I may have a problem.
It wasn't always this way. In high school and college, I almost never changed shoes, and I never collected them. My usual modus operandi was to acquire one pair of training shoes and run in them until they disintegrated. I will grant you, I took this to extremes, some might say unhealthy extremes. A single pair of shoes could last me upwards of 1200, 1500 miles. My shoe maven friends cringed. But I was happy. Oh, was I happy.
It was in my post-collegiate years that I started, for lack of a better word, hoarding. At first it was just the availability of the shoes. I was hanging around the Haddonfield Running Company, a fantastic specialty shop in South Jersey, and sometimes running for their store team. Shoes were plentiful. I acutally started wearing racing flats for some track workouts. I think that may have been what did it. Then, I owned a shoe store for two years, which gave me an excuse to try all different kinds of shoes, all the time. Now I can't go back. Sometimes they're free, sometimes they're discounted. I almost never pay retail. But somehow, I get them.
Right now there are thirty-four pairs of running shoes in my house. I have thirteen pairs of Inov-8s, four New Balance, three adidas, three Brooks, two Asics, and assorted others. I have seven pairs of racing flats, including four brand new pairs of cross country or track flats that have yet to see the outside of their boxes. I count nine pairs of shoes that are seeing some sort of regular use, and ten pairs that have been worn less than five times apiece. I have seven pairs of shoes that have too many miles and too much mud on them for any further running to occur. I have a pair of Brooks Adrenalines from 2008 with sheet metal screws drilled into the soles. I have the black Nike Air Prestos that I wore to my wedding. I have two pairs of shoes that I actually gave away to people and yet are somehow back in my house. I have a pair of fell running shoes from Bolton, England that cannot be purchased in the US. I have three pairs of Vibrams, for god's sake.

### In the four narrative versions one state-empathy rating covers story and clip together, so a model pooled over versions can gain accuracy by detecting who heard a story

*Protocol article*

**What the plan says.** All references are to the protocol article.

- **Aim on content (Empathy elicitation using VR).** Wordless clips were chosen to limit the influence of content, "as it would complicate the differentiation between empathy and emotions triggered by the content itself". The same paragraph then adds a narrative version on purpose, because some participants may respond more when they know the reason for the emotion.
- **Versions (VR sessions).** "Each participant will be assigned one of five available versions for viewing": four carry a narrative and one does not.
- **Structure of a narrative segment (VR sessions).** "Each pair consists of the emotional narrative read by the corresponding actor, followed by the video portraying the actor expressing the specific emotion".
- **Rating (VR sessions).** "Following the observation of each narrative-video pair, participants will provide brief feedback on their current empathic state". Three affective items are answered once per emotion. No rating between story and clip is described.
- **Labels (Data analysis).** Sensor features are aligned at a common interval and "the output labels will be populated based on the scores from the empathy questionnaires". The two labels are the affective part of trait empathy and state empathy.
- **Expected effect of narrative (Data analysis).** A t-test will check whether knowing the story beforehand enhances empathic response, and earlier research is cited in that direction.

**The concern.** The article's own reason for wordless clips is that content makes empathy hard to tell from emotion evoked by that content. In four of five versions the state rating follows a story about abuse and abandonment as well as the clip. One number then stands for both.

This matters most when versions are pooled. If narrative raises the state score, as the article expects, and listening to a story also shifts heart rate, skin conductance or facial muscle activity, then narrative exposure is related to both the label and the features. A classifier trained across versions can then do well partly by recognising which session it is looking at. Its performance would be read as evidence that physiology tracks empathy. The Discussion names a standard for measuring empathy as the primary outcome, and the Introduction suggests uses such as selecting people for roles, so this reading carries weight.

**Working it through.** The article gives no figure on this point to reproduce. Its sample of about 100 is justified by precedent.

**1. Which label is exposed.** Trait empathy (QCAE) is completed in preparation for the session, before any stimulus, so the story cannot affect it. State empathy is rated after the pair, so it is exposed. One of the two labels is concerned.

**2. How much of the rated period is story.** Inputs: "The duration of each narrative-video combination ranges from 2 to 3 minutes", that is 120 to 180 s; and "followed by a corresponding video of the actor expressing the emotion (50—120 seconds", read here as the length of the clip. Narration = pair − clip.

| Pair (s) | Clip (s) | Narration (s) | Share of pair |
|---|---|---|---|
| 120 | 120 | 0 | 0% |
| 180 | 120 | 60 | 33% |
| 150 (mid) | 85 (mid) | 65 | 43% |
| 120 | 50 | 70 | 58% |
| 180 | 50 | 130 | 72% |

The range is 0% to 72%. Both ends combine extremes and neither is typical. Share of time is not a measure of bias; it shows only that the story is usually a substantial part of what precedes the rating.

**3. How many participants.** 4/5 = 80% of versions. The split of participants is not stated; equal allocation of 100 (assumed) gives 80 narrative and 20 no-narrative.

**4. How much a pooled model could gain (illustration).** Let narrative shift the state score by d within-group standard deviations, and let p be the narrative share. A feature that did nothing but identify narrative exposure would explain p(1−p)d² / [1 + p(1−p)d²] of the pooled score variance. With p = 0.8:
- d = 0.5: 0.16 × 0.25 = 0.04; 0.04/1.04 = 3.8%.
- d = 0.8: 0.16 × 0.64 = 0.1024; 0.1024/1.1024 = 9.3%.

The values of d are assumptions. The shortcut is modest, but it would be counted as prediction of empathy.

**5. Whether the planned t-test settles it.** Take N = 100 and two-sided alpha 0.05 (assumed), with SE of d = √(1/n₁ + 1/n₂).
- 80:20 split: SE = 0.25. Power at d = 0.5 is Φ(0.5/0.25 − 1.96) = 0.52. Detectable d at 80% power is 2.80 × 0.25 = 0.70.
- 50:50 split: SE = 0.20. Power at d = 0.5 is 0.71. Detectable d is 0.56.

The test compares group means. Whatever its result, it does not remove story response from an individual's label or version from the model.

I can't help myself. Two weeks ago I walked in to Rock and Snow to take a look at the Hoka One Ones (which I'll buy at some point, trust me) and left with an on-sale pair of New Balance 1010s because they were in my size. Right now on my phone's "To Do" list, I have reminders to try out two other pairs of running shoes that I don't even own yet.
Which reminds me, if anyone wants to send me a pair of Montrail Fluid Flex or Salomon Sense Ultras, I wear a 10.5.